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Thursday, September 22, 2011

Home Brew Attempt #3

We have yet to to try batch #1, but we successfully bottled it and finished our 3rd batch - a red ale using New Zealand hops.

Bottling went smoother and faster than we anticipated. One common method to bottle is buy a bottling bucket, which has a nozzle at the bottom for release. A plastic tube is used and some sort of pinching device to close the tube when the bottle is full.

However, our bottling bucket also acts as a primary fermenter, so it was in use at the time of our bottling. We did have an extra carboy. To bottle a beer (for homebrewers without C02 injection) means to carbonate a beer in the bottle. To do that, a little extra sugar needs to be added to refuel the yeast to produce more C02. This only requires a small amount 2 cups of liquid and a sugary substance. You can use, table sugar, corn syrup, malt extract... anything with fermentable sugars.

We bought specific bottling sugar from Brew Ferment Distill (BFD), which is a finer grain of sugar. We used 2/3 cup of the bottling sugar. Before you can add it to the beer, it has to be pasteurized. Boil the water and sugar and let it cool back down to room temp.

We put the boiled sugar water into the carboy first, so it sat on the bottom. We then siphoned the beer from it's carboy (where it was being dry hopped). The beer thoroughly mixes with the sugar water as it flows in.

We then attached another little gadget we got from BFD. Its a hard tube with a spring load rubber stopper that attaches to the end of the siphoning tubing. When you push down on the tube the rubber stopper is pushed back and the beer flows out. We siphoned the beer out of the carboy and into the bottles. We filled the bottles about half way up the neck.

We used 22oz bottles which we have had since brewing at Brew It Up. I also keep and clean 22oz bottles that I buy as well as a dozen or so 12oz. After using the bottles, I thoroughly rinse them with hot water and let them dry upside down. I also store them upside to avoid crap getting into them. On bottling day I inspect them for dirt or grime and then put them in the dish washer to sanitize. I don't use detergent and make sure I use the heated dry option. You only need the heat to sanitize. A dish washer will not remove dirt or grime, so a bottle brush will be necessary if you have dirty bottles.

The whole process went without incident and our first batch will be ready to drink within 2 weeks of the bottling - around September 25.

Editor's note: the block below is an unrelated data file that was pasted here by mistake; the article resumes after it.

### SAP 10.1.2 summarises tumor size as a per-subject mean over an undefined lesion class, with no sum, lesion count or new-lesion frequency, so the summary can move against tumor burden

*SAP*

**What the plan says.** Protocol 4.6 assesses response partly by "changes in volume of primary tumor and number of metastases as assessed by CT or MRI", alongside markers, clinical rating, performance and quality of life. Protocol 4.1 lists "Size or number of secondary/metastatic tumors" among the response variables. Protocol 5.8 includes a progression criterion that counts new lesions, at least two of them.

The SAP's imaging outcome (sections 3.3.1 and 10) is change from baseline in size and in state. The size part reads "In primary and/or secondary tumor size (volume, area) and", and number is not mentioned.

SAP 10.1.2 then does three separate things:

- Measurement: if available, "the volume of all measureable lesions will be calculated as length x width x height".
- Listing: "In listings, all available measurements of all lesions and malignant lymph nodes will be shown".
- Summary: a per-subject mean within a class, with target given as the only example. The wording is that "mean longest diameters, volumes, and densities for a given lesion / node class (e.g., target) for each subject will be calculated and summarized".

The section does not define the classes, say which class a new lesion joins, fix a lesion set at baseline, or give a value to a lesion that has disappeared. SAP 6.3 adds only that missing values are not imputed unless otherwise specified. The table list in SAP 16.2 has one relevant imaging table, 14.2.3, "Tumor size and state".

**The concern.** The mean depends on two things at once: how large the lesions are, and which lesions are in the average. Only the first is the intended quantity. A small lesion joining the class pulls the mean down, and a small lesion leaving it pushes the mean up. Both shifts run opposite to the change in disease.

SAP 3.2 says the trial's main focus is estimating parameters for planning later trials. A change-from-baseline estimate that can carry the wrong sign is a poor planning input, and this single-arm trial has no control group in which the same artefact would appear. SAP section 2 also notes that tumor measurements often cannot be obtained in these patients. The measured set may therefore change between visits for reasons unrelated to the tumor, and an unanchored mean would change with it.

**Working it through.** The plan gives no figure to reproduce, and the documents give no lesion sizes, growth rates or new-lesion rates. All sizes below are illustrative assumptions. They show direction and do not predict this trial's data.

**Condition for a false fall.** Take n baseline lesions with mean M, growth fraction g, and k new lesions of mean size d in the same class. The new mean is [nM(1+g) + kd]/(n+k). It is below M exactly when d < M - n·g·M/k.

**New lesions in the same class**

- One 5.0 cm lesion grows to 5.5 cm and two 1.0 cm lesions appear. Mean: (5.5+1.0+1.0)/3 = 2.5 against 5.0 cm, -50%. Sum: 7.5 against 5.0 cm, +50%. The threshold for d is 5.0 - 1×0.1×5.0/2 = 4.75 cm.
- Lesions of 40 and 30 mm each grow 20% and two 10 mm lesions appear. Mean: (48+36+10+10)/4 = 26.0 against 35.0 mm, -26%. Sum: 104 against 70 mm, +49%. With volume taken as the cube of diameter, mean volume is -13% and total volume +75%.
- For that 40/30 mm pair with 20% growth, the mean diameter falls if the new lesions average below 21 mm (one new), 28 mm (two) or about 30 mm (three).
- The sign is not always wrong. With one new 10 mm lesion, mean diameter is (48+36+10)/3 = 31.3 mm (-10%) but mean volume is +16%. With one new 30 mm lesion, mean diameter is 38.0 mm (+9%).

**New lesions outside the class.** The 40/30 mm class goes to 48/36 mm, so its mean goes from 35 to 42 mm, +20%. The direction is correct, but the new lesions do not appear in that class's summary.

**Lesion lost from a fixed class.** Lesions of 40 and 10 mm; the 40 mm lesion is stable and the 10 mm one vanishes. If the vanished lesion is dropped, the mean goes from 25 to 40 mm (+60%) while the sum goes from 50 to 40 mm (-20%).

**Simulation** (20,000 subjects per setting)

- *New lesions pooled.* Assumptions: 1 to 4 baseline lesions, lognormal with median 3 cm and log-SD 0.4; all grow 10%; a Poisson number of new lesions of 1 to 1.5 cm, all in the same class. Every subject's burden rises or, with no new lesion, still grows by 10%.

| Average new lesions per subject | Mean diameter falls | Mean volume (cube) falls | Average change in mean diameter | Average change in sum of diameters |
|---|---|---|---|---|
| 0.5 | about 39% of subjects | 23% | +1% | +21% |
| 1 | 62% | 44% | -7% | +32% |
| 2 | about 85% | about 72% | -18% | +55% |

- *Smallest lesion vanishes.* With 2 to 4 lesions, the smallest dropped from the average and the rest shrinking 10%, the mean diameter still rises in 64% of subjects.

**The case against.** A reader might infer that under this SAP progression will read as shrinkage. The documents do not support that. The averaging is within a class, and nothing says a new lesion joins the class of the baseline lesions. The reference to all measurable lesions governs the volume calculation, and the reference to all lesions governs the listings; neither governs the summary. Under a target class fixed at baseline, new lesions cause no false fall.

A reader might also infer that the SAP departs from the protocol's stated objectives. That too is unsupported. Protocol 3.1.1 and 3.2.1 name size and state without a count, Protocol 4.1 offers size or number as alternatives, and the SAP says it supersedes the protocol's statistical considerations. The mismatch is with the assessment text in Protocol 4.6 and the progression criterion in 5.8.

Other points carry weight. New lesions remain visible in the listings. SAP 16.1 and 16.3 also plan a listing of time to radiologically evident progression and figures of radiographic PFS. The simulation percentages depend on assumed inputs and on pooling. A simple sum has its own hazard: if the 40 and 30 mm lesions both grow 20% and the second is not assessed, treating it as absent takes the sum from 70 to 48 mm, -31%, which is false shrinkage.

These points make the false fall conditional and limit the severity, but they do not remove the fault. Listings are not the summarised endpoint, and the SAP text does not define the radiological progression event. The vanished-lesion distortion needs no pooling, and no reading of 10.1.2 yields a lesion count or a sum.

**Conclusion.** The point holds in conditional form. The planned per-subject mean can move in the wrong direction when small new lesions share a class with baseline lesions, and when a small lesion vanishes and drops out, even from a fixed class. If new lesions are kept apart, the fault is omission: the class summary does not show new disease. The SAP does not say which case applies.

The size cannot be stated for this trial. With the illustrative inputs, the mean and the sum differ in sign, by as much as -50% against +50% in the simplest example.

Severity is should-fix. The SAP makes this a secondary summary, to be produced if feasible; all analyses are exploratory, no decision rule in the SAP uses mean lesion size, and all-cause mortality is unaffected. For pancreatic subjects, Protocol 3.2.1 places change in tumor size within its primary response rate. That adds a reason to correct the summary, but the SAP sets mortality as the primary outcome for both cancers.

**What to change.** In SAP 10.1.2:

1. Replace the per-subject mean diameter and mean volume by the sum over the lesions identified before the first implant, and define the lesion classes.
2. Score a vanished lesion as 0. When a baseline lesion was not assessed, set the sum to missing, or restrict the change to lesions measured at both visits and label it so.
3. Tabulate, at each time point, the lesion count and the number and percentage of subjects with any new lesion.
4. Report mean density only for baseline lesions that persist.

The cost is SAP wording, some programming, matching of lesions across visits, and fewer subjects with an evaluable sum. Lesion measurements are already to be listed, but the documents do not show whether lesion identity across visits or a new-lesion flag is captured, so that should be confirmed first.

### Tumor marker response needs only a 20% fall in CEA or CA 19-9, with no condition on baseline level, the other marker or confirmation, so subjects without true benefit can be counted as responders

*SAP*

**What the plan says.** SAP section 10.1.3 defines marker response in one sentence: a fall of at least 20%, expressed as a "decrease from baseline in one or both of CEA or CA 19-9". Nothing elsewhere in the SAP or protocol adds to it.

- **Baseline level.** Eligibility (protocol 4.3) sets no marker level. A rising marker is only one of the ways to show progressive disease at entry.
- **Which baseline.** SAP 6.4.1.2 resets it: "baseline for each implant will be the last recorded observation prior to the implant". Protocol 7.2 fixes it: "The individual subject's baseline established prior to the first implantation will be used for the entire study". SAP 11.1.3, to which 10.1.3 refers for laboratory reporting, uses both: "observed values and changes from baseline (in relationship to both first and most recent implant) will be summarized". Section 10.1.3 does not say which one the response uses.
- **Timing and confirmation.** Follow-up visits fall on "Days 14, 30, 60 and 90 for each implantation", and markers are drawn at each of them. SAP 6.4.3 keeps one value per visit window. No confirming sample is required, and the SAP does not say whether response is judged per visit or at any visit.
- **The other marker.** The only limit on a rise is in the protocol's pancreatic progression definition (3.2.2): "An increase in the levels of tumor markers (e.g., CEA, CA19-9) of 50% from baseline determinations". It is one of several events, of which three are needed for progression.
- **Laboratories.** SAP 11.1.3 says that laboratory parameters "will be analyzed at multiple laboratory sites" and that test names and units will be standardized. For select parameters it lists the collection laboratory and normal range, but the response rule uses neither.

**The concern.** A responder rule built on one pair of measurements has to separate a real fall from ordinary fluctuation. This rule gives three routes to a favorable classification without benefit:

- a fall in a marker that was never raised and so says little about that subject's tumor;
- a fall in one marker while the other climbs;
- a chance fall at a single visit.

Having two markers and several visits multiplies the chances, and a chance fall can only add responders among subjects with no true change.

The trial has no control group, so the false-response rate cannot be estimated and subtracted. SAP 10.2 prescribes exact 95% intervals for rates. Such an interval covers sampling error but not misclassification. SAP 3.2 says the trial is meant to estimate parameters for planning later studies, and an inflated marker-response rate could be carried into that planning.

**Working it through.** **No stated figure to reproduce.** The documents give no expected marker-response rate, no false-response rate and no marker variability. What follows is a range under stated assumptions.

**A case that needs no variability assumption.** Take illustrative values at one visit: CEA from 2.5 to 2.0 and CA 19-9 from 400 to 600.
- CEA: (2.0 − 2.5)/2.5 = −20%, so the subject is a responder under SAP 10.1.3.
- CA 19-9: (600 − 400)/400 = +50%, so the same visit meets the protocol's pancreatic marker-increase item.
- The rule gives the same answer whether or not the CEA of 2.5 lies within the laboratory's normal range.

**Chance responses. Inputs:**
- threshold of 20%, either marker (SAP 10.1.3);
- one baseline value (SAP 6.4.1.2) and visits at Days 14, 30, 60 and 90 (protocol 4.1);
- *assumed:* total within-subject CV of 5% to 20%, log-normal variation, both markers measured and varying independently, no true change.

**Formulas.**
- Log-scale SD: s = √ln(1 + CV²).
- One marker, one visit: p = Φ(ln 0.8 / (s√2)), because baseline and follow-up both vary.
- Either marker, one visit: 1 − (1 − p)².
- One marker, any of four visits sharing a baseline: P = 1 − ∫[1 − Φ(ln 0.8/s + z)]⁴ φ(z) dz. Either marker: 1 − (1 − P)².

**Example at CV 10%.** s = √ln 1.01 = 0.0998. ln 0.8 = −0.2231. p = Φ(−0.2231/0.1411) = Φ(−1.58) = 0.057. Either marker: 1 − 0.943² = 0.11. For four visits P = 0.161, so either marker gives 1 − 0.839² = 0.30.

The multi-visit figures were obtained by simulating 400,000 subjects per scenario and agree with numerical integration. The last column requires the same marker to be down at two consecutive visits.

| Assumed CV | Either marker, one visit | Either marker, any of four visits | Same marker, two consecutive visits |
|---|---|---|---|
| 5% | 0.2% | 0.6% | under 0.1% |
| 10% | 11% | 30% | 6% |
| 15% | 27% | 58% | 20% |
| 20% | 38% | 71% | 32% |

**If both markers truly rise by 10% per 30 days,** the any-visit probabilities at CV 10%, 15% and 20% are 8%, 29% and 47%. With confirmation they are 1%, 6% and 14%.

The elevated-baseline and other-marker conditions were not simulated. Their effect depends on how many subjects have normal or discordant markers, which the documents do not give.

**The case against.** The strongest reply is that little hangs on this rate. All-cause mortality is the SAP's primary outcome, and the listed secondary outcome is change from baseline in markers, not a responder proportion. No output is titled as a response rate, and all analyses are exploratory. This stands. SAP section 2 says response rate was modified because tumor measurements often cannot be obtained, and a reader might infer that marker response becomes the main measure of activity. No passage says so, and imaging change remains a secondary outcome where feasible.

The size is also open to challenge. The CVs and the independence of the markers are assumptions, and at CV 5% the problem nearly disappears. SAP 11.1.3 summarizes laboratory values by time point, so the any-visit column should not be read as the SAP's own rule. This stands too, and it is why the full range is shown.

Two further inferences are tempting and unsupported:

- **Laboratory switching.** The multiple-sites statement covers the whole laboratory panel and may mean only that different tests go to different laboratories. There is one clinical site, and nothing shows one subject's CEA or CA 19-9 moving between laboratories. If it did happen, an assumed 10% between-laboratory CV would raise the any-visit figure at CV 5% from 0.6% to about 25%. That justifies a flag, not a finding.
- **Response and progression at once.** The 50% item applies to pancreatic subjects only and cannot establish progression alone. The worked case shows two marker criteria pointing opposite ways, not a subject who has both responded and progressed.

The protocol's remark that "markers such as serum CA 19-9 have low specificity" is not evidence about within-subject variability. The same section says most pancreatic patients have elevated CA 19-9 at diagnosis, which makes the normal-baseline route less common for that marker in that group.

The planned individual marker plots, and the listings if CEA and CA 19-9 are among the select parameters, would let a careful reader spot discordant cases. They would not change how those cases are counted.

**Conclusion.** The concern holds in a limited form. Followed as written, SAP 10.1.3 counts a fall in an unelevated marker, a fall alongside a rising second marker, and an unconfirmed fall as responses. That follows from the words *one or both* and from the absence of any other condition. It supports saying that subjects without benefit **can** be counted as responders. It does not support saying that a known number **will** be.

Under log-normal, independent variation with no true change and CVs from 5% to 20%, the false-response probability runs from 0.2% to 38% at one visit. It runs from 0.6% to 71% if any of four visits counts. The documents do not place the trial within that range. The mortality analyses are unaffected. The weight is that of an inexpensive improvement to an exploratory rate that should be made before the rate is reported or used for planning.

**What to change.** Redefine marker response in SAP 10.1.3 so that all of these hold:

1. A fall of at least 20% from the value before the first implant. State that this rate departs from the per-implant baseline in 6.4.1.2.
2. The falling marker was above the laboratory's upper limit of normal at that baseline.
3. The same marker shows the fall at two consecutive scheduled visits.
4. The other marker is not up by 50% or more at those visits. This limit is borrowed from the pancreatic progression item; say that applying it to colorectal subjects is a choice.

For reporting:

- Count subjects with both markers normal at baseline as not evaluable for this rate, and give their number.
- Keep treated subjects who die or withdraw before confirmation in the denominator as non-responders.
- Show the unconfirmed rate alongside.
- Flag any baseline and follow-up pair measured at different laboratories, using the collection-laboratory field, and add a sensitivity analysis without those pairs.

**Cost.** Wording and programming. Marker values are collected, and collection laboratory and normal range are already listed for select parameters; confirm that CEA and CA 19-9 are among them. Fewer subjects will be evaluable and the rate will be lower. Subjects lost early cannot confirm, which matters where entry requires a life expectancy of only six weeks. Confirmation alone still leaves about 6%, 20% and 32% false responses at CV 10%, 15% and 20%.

Beer #3: Red Ale
For our 3rd batch we made the red ale recipe that is in John Palmer's How to Brew book. However for the bittering hops we used the New Zealand Super Alpha and for the aroma and flavoring, we used Pacifica (which we also used in the IPAs).

We tried two new techniques. First we did the first wort hop. After we steeped the grains we added the bittering hops even before we added the extract. According to several forums and articles I've read, this helps mellow out the bite. Second, we lowered the gravity of the boil. Palmer states that adding all your extract at once creates a high gravity boil which can create off-flavors in the beer. These are known as Maillard reactions.

The one issue we had was getting the temperature right for steeping the grains. Ideally the water stays at 150 degrees. When we hit 150 we turned off the heat, but our thermometer must be slow, because the temp got up to 180 before coming back down. Next time we'll turn the heat off sooner.

We also shortened our overall time by buying bottled water. With the bottled water there is no need to boil it first.

The cooling time could still be shortened. Ideally, the wort is cooled to a fermentable temp of 70 degrees within 30 minutes. We've been using a copper wort chiller. The chiller gets it down to about 80 pretty fast, but then slows to a crawl. I think it took about 40-45 min. For batch #4 we'll try an ice bath.

One aspect of brewing which we do not know if we've screwed up or not is storage. We've used ale yeast that is ok with temps up to 75 degrees. We store the fermenters in my kitchen which never gets above 75. However at night it can probably get down to 60-65. I know temperture flucuations are not good, so hopefully the flucuations aren't big enough to ruin the beer.

We are also in the process of tricking out a closet. My friend donated a computer server cooler - essentially a portable AC. We're going to insulate one of my under-used closets and devote it as a space for fermenting and keeping a steady temperature.

Any tips on storage?

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